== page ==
Today’s post is about…Tobermory! Did Annie head back to Canada already? Nope, not a chance, not until September, at least. I was stuck in a gray, melancholic Louvain-la-Neuve this weekend, where the sun has disappeared for no less than a week. Yesterday, I saw sunshine for about five minutes before the dark clouds devoured the light hastily. I was going to go to Maastricht yesterday, and was glad that I didn’t, as the weather would have completely killed the mood. Oh, and I had to go to the lab, that would be the main reason.
So I thought, why don’t I dig out and organize some photos from previous trips that I hadn’t written about? (I still haven’t gotten to Cherbourg and don’t know if I ever will write about it.) I was surprised to find that I actually never wrote about Tobermory, which happened last August during my vacation back home in Canada.
The trip was planned long before I arrived in Canada with the intention of spending a relaxing weekend with my dear ladies Florence and Candy. We chose Tobermory, a tiny place right at tip of the point between Lake Huron and Georgian Bay, 273 kilometres north of Toronto. It was far enough to be away from the bustling of the city while close enough to be reached by car in a relatively short amount of time. It would be two fun days of hiking, exploration, mad photo-snapping, girl talks, and generally being in touch with nature.
Setting out from Mississauga at 7 in the morning, we got to Tobermory about two and a half hours later and there began our adventures into the wild.
As soon as we parked the car, we embarked on a journey to Flowerpot Island, a couple of kilometres off the coast of Tobermory in Georgian Bay. Flowerpot Island got its name from the two gigantic rock formations on the island, both of which look like flower pots. We passed by this cute lighthouse during the boat ride to the island.
Though a small island, there were a lot of hiking trails scattered all around with scenic views of the incredibly crystal-clear waters of Georgian Bay. It was my first trip with Mr.Nikon D5100 after its purchase, so of course I had to treat it to some lens-opening experiences (although at that time I still didn’t quite know how to use it).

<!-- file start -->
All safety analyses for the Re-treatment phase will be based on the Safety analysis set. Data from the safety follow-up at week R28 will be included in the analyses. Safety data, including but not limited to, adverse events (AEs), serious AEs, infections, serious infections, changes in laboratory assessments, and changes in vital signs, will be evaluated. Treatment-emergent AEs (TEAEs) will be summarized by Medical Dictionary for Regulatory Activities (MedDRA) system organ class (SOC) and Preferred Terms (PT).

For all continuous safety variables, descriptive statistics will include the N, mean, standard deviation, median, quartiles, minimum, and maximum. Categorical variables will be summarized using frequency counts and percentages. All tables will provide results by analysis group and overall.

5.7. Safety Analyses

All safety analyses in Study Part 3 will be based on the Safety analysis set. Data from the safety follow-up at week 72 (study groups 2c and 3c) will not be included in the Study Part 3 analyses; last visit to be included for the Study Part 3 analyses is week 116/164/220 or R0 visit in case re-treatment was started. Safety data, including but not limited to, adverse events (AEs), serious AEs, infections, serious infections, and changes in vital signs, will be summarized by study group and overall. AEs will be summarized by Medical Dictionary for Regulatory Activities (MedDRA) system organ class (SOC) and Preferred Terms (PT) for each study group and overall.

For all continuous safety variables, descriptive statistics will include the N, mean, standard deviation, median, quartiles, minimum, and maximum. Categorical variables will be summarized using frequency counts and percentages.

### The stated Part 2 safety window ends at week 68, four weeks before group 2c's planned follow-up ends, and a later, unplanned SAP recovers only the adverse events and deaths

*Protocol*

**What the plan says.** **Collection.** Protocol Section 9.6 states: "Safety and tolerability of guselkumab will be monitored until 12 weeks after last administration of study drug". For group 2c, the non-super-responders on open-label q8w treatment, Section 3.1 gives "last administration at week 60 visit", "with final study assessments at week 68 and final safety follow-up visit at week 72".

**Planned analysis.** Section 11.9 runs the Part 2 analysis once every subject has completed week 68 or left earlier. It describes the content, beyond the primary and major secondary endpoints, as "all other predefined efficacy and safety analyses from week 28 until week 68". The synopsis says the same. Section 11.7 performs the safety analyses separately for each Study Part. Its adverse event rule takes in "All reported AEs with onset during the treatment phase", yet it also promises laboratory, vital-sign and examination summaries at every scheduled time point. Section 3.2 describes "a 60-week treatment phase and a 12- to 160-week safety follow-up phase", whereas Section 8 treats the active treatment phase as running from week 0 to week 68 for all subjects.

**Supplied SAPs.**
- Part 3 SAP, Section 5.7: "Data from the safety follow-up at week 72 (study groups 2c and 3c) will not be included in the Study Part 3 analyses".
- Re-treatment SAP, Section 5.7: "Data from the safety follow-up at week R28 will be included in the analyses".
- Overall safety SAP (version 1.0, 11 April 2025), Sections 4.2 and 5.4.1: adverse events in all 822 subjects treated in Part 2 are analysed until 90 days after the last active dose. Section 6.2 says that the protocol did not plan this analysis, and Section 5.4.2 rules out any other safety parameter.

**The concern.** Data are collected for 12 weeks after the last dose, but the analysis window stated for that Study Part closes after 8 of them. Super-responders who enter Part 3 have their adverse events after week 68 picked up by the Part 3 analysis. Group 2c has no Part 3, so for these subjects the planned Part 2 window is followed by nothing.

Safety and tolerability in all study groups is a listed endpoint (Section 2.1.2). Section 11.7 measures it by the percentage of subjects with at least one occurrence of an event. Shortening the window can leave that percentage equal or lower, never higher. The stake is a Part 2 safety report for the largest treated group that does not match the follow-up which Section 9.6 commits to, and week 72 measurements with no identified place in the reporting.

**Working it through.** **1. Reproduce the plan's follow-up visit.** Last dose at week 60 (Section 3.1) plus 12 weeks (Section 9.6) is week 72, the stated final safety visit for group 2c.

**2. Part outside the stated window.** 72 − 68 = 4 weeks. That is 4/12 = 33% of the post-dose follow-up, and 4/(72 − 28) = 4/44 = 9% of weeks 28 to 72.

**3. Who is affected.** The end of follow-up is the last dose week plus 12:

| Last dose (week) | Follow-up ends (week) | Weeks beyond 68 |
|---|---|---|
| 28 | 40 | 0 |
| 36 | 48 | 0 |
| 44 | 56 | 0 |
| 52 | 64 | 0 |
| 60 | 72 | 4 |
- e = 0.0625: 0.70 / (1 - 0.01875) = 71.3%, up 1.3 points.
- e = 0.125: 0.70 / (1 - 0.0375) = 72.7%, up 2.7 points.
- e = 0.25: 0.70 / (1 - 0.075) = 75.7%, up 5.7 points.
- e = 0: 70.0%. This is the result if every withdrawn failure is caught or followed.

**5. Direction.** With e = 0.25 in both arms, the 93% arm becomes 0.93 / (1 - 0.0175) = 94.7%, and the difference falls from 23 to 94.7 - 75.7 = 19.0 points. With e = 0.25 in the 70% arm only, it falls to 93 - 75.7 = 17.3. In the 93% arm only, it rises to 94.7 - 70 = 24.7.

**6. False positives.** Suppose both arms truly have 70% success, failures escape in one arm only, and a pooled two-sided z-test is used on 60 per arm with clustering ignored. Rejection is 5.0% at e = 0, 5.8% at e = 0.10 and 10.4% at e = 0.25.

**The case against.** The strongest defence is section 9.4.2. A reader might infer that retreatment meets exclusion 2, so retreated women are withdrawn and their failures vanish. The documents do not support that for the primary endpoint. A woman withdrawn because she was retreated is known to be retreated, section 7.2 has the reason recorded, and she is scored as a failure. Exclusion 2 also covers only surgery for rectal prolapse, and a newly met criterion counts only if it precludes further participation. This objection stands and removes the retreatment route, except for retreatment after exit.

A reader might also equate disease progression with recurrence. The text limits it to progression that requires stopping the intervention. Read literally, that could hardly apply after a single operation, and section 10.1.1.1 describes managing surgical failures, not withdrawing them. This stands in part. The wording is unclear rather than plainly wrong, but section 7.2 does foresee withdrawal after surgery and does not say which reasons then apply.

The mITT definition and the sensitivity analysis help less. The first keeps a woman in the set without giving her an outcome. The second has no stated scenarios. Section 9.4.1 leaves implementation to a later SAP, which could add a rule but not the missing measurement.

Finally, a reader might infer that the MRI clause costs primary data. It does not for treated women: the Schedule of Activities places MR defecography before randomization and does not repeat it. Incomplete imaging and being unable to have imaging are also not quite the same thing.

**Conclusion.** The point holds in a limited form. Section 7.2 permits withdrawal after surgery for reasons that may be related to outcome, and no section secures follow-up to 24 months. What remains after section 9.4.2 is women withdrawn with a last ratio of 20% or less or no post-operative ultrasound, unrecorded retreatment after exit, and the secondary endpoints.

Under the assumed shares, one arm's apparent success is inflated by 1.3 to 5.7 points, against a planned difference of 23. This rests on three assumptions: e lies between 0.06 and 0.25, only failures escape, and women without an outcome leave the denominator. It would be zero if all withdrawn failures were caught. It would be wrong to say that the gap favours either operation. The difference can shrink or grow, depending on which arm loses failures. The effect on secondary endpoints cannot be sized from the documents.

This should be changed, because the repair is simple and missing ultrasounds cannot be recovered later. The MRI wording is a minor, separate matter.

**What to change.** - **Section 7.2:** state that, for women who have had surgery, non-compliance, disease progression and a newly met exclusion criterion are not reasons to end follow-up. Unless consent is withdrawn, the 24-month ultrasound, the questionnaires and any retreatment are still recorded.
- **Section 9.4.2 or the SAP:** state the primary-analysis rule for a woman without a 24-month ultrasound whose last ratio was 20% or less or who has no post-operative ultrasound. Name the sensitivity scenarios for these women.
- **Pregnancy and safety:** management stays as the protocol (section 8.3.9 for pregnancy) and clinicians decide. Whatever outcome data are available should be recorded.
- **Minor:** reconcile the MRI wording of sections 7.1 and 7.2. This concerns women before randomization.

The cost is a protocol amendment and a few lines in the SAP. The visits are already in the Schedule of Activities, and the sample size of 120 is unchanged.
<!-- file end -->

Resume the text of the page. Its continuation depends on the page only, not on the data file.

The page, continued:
Along the way we would find side paths that led to some hidden corner of the island, overlooking a vast Georgian Bay whose magnificent azure almost forms a continuum with the sky.
The hiking trails on Flowerpot Island, shown above, were fairly smooth, and it was quite easy to navigate around the island, at least compared to the trails in Bruce Peninsula National Park the next day. Of course the ladies and I chose to challenge the most difficult trail out of the three, and it was absolutely worth all the effort!
God’s creation is so beautifully awe-inspiring, and truly being so close to nature further teaches us how to find grace and beauty in even the smallest things. Every petal on every flower, every branch on every tree, every dewdrop on every leaf – everything has been so exquisitely placed, so delicately arranged. Nature is the one thing that still gives me some hope in this world. The Earth is so wonderful – how could we not see that?
Dark clouds set upon this known, mysterious island in the distance, as if it’s about to send down a furious thunderstorm any minute. It did rain on the first day of our trip, quite severely at night, actually, but that didn’t dim our enthusiasm. After all, company with friends made up for all the gloom brought about by the rainy weather!
Before we left Flowerpot Island, we lingered around the rocky beach to take pictures of anything and everything we found interesting. This seagull was very cooperative when I was observing it. Maybe it didn’t know there were people around looking at it. Maybe it did, and it liked the attention. It just stood there and chilled for the longest time before diving into the water and swimming away.
On the second day of our trip, the ladies and I headed to Bruce Peninsula National Park, as I had briefly mentioned earlier, to find a place known as “the Grotto”, recommended to us by a guy we met on Flowerpot Island. We never actually found out what the Grotto really IS; we kind of just assumed that it was either that enormous cave-like hole near the water, or the cliffs next to it where the gigantic waves would hit every two seconds.
I gotta say, though, that wave-watching became one of our favourite activities along the road. There were occasions where we sat down and just listened to the splashing waves against the rocks for a good half an hour, enjoying the calm breeze and absorbing the rare peace drifting in the air. It was therapeutic, I’d imagine especially for Florence and Candy as it was their weekend of relaxation from long weeks of full-time work. For me, the soft, lulling sounds of the waters incited a sudden gush of inspiration, which materialized into this note after I got home.
I was sitting really high up on a cliff…really, it was high, believe me. We HAD to climb up there though. The view was just so magical. I felt like I would like to have wings right then and there so I could step off the cliffs and hover above Georgian Bay, gliding into the horizon.
This is my favourite photo of me taken during the trip, strangely as it doesn’t actually show my face. Florence’s pro photography skills makes it look so dramatic though, with the converging clouds and the rocks all seemingly pointing towards a clueless me, who was probably trying to figure out how to set my camera to the right setting…
The ladies and me – Florence, Candy, and Annie! I love them to bits and pieces and I hope we’ll be able to do something like this again in the future (perhaps not before Florence becomes Mrs.Kan though…teehee! ;))